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New Zealand’s rate of economic growth is cooling. Growth hasn’t stalled or declined, and we aren’t teetering on the edge of a recession, but New Zealand is no longer on the upward growth trajectory that we’ve been experiencing in recent years.

New Zealand’s economy grew 2.4 per cent over the 12 months to June 2019, the slowest rate of growth in almost six years. This past quarter, the national economy grew by 0.5 per cent, in line with most economists’ expectations.

Weakening national and global conditions are being described as the root of the problem, alongside low business investment, weaker house price growth, lower population growth and slower than expected spending from Government on large projects. Infometrics Quarterly Economic Monitor says growth is expected to remain at this level for the rest of 2019, before slowing further in 2020/21.

Manawatū-Whanganui Region

The latest Infometrics GDP estimates show a slowing in the rate of economic growth in the Manawatū-Whanganui region in the year ended June 2019, but the rate of growth remains above the national growth rate. The main contributor to the weaker growth estimate is a fall in the value of non-residential consents in 2019, which came down from a year of record highs the year before.

Population growth across the greater region is expected to be the strongest recorded in the past 28 years, since records began. This growth has resulted in the strong growth of rents, house prices and retail spending, while nationally, these have cooled. Almost 1,200 consents were issued for new homes in the year to June 2019, double that of four years ago.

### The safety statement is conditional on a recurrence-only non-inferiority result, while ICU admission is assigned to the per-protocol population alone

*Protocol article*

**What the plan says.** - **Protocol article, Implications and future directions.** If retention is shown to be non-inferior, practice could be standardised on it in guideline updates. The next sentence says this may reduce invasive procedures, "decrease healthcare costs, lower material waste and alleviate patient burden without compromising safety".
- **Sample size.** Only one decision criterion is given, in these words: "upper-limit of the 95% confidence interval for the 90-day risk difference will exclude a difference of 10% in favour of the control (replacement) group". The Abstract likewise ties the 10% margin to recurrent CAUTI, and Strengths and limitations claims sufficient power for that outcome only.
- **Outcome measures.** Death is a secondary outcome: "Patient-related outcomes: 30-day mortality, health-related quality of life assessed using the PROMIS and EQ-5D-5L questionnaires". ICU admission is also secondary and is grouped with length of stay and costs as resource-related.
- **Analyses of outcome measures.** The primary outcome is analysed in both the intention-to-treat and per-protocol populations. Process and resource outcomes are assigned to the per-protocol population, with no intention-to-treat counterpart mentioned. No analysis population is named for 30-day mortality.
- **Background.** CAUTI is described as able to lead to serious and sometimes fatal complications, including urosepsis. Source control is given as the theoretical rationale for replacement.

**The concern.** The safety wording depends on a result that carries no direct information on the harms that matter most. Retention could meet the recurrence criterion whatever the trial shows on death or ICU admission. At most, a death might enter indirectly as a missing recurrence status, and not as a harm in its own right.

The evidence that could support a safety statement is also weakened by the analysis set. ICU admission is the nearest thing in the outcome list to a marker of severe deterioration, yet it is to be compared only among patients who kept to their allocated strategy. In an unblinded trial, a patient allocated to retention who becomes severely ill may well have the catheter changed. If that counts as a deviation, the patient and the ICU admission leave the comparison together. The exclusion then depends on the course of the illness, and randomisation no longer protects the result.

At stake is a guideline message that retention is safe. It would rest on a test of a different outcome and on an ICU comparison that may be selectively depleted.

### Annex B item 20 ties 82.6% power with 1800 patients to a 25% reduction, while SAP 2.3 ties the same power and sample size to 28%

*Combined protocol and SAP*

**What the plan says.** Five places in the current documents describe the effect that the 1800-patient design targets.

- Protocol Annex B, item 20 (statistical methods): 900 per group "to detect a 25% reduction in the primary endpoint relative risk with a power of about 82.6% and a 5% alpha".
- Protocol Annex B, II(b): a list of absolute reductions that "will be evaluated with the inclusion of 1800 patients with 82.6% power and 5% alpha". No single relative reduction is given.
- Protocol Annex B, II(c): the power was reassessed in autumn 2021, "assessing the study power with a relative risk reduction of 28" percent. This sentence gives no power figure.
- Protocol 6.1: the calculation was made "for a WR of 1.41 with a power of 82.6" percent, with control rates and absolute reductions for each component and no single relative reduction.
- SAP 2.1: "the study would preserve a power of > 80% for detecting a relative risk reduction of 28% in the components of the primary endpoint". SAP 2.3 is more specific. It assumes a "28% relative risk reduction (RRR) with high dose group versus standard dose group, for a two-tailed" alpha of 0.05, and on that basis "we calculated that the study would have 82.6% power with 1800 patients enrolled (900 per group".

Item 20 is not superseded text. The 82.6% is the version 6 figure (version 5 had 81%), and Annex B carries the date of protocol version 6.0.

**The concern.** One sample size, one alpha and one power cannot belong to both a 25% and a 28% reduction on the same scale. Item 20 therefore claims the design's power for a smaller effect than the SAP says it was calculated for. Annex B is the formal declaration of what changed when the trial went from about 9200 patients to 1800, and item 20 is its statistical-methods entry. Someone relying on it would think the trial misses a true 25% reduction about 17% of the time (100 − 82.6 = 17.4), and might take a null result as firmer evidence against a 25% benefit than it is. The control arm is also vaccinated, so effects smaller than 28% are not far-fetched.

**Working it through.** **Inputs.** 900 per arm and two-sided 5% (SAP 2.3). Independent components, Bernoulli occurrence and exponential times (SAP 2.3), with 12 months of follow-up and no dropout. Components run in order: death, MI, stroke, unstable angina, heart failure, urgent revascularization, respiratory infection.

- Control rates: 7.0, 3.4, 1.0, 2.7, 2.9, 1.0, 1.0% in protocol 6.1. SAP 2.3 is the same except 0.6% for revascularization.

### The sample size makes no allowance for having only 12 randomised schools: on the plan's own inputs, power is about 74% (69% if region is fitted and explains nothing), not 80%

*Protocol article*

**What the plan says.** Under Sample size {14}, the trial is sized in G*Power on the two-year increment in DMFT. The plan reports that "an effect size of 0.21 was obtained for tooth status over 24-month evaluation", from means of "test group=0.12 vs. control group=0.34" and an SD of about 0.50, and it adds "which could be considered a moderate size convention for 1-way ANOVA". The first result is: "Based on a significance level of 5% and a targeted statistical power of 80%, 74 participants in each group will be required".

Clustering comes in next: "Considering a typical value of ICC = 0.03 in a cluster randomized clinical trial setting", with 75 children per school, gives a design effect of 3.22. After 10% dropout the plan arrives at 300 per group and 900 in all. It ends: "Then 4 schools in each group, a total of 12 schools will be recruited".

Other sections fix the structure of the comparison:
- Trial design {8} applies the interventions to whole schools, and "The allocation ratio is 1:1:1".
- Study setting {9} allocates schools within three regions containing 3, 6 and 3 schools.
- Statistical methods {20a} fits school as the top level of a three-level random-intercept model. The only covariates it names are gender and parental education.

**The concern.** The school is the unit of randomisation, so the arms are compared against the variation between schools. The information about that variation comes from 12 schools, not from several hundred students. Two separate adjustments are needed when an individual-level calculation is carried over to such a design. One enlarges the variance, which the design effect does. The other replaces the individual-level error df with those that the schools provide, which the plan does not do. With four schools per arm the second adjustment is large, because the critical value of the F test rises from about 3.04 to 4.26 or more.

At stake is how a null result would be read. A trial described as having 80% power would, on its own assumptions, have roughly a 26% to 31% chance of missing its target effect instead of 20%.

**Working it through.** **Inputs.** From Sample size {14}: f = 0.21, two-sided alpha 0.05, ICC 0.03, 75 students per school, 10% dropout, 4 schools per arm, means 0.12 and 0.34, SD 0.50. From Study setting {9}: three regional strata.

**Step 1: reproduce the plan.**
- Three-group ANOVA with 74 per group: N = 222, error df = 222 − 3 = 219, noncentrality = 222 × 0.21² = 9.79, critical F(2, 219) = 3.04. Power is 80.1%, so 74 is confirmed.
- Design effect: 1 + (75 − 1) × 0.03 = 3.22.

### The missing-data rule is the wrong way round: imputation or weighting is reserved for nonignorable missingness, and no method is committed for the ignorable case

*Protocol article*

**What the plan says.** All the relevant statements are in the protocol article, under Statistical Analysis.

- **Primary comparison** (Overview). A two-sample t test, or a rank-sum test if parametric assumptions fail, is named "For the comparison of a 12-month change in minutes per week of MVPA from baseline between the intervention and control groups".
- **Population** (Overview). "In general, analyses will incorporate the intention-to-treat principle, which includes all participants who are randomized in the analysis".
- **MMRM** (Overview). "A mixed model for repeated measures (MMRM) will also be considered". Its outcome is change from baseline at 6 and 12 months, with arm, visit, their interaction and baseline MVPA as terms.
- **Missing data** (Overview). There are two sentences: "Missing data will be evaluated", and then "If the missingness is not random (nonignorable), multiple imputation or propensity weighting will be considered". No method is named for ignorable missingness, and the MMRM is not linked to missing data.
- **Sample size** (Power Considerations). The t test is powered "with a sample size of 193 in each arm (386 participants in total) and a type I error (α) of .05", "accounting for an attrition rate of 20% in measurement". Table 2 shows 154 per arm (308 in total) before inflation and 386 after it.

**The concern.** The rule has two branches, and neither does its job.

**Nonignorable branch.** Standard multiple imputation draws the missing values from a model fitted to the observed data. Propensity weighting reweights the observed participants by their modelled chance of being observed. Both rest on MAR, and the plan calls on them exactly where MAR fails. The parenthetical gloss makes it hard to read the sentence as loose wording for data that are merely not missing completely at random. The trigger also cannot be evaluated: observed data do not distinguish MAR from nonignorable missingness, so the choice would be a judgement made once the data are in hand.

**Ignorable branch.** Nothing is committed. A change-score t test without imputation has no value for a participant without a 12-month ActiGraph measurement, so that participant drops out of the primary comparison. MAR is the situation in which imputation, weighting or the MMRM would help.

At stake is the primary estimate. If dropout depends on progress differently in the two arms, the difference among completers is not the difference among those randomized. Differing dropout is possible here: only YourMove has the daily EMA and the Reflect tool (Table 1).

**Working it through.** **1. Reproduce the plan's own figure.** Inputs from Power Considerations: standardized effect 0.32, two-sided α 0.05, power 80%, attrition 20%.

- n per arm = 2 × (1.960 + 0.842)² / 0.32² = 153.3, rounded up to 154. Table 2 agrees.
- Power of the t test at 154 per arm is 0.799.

Manawatū Region (Palmerston North city and Manawatū district)

The Manawatū region remains on centre stage for our solid economic performance. This is supported by steady population growth, a growing visitor sector and strong consumer spending, according to Infometrics latest Manawatū Quarterly Economic Monitor. Our regional economy is strengthened by the diversity of economic activity in Manawatū district and Palmerston North city.

Manawatū district’s economy surpassed $1 billion in value for the first time in June this year, a sign of strong economic performance and resilience. The growth is being driven by continued strong demand and healthy returns for exports such as meat (lamb and beef), dairy, wood and logs, and mechanical machinery and equipment. 

“The service industries are responding to strong income growth from our productive sector, jobs are being created, people are moving here to take up employment, people are earning money and households are confident to spend,” says Manawatū District Economist Stacey Bell.

In the city, a key factor for Palmerston North’s growth is high levels of investment in residential and non-residential construction. Commercial, local and central Government investment across the district and the region is also boosting employment and household spending. These factors are expected to continue to support economic performance through 2019 and beyond, says Bell.

Population Growth